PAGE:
Monday, 19 October 2015

2015 Picture Book Challenge: Two sun stories

By coincidence, or perhaps intuition, I picked up two books to read concerning the arrival of the sunrise. They make such a good pair, and offer some interesting things to discuss by comparison, that I'm going to dedicate this post to the two of them. First:

How the Sun Got to Coco's House by Bob Graham

Published by Walker Books. "It had to start somewhere," begins the text, thereby ensuring the plot is encapsulated by the title. We follow the sunrise as it travels from the Arctic Circle to Coco's house, touching many places and people, and by taking that approach it can be about what the sunrise means.

How does Graham achieve this? His free and seemingly casual line-drawing style is actually carefully composed, economical while being detailed, and expressive. Each character, human and animal, has its own life and this is achieved with really stunning brevity. He increases the intimacy by naming characters in the text though they appear only fleetingly. He focuses constantly on the quality of light, both by poetic use of language and the concentration of the colour yellow. For an example of his techniques at work, take for example this double page spread and how much it implies with so little drawn detail on the page.

The little moments of which this book is composed flow into the story of a wide, connected world quite naturally, which is a considerable achievement.

The Night World by Mordicai Gerstein

Published by Little, Brown and Company. The Night World is so simple and so compelling I keep coming back to it. Its plot is simply that of a boy being compelled outside at night by his cat - where the world is transformed by shadows - to await something which turns out to be the dawn. So much of the weight of meaning in the book is given to the illustration that the text seems almost superfluous. This isn't a criticism (it does contribute); I mean to emphasise the mastery of craft on show.

Mordicai Gerstein's ink and acrylic paintings aren't concerned with representational accuracy (which might concern some), because they are all about expression and atmosphere. This is fully embraced in shape, tone and colour and beautifully judged throughout. See how the suggestions in this spread are all created by how the space is filled (and the relationship of tones), rather than how the space is left empty in Bob Graham's.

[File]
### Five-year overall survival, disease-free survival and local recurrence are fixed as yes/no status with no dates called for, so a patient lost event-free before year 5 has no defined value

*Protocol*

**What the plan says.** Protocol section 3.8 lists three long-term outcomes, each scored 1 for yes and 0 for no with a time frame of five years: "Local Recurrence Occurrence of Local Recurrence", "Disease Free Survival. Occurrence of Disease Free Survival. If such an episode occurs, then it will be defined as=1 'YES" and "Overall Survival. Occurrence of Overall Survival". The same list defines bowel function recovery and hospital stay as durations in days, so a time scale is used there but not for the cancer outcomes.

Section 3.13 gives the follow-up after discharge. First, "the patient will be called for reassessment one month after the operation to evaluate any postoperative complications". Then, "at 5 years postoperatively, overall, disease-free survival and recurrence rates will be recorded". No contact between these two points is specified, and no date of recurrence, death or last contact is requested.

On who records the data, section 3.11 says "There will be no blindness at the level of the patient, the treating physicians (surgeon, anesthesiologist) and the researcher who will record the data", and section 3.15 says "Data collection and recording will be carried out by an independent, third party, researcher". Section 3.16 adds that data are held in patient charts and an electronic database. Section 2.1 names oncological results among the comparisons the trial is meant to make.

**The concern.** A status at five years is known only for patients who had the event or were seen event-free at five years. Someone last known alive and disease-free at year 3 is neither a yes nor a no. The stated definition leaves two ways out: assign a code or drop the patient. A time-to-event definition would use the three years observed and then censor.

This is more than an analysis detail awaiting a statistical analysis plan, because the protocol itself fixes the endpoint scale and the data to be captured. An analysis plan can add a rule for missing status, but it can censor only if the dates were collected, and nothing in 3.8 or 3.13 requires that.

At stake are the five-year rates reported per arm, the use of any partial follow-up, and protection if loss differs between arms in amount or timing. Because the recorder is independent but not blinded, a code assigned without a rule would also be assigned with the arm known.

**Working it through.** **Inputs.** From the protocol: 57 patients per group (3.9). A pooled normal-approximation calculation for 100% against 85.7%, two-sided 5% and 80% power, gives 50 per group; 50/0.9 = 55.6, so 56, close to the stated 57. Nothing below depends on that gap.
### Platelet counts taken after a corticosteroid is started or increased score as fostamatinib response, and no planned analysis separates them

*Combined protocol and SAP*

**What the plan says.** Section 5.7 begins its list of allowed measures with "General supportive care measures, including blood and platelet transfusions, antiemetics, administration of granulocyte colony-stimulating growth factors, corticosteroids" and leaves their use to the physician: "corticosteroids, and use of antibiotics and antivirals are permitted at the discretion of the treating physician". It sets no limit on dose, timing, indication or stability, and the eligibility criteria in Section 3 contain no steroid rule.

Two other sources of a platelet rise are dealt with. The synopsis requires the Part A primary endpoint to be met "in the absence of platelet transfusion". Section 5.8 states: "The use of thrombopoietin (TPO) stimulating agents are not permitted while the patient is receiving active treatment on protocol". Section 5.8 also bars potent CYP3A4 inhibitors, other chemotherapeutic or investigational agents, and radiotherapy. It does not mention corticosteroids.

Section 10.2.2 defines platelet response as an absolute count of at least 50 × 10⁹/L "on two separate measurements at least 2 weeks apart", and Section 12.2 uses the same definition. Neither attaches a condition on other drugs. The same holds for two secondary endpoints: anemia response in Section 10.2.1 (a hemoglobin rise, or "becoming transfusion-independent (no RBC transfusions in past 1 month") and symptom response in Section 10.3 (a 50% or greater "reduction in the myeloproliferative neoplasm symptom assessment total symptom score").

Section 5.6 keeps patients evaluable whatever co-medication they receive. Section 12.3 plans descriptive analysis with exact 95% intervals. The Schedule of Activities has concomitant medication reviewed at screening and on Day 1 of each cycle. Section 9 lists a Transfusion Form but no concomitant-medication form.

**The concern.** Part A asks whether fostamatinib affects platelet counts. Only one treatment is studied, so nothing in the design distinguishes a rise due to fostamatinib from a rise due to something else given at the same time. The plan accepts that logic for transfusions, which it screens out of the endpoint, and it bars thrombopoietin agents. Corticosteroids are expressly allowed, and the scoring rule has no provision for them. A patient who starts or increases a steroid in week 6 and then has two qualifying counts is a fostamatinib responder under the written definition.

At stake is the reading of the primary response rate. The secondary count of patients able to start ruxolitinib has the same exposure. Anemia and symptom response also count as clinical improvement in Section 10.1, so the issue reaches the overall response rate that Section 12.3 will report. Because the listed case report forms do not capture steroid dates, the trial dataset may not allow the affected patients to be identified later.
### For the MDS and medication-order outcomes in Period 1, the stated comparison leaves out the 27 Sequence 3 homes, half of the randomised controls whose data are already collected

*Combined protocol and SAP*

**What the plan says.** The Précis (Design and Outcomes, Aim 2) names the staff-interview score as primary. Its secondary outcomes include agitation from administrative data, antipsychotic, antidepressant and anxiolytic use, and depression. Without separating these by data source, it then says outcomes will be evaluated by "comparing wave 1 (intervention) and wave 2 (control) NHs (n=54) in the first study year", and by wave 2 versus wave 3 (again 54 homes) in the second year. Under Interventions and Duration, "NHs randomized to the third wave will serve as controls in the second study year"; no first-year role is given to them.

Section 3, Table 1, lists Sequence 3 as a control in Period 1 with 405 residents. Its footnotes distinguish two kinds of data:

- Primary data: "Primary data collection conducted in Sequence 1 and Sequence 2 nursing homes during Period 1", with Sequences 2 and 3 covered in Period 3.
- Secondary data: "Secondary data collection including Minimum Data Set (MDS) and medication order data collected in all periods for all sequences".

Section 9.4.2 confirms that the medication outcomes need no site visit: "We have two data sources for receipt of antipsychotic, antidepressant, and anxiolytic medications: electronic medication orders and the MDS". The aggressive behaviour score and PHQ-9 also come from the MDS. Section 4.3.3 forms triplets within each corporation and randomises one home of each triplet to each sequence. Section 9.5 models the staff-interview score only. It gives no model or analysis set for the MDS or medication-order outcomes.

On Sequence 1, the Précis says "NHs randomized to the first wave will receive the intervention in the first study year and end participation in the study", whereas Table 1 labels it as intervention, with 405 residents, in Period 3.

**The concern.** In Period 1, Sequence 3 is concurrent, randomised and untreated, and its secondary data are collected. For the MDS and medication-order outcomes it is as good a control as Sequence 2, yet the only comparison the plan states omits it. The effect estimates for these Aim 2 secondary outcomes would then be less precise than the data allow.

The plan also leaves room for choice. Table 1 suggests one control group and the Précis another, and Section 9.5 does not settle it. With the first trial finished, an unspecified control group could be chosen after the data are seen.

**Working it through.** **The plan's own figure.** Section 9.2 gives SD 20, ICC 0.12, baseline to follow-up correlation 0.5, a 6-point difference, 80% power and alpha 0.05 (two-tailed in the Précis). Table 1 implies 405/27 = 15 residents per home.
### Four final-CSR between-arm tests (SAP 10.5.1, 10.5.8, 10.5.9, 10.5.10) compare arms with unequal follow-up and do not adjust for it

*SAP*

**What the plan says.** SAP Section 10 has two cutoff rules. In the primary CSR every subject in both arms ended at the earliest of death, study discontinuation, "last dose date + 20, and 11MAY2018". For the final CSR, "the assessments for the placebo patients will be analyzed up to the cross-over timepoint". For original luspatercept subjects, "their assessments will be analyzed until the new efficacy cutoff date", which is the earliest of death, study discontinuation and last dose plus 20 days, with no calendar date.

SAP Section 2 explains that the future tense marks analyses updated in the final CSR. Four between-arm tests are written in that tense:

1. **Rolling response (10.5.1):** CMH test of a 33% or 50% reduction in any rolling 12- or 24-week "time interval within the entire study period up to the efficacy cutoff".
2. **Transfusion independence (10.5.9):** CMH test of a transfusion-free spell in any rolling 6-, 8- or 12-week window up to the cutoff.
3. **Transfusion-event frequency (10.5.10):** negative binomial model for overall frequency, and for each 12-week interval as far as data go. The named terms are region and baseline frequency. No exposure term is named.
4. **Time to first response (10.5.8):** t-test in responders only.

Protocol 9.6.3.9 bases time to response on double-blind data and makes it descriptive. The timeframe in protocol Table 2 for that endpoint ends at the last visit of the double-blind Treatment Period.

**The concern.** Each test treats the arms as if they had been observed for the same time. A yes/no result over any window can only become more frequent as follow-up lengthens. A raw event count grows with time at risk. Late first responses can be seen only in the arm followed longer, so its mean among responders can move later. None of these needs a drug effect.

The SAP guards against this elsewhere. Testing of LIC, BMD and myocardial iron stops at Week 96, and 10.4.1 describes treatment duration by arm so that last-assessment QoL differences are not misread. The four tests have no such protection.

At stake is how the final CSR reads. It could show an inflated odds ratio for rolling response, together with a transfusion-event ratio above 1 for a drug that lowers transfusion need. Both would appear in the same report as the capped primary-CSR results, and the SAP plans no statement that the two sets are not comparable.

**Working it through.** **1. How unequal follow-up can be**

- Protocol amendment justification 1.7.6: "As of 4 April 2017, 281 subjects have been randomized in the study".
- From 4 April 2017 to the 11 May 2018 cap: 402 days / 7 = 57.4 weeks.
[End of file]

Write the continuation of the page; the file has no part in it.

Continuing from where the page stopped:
More than just representing qualities of light (and shade), Gerstein is using his colour plan to evoke the sensory experiences of night and dawn. This becomes the total effect of the book, and it's almost palpable. The focus is on sense, perception and wonder, and the final spread is, narratively and aesthetically, a stroke of genius.


These books are both masterfully constructed, and I don't hesitate to recommend them for their intended audience or anyone interested in illustration.

An addendum on covers and book design: Coco's covers bookend its story, which only increases the reader's involvement and the sense of pace. They are well designed to accomodate author, title and barcode. The Night World's covers boast two appropriate illustrations by Gerstein, but he hasn't left natural breathing space for the necessaries. This extends a challenge to the designer who has, sadly, not done very well. The typography looks cheap, by odd placement, unsympathetic typeface and effect (the translucency and outer glow applied to the title). On the back cover the barcode is especially glaring. It's a shame this is the weakest aspect of the book, because great as it is, this is the first thing anyone sees and the amateurish design makes Gerstein's naive paintings seem part of an inferior work. They're not. In short, a good cover is an invitation; The Night World's is confused, so make sure you open it right away.

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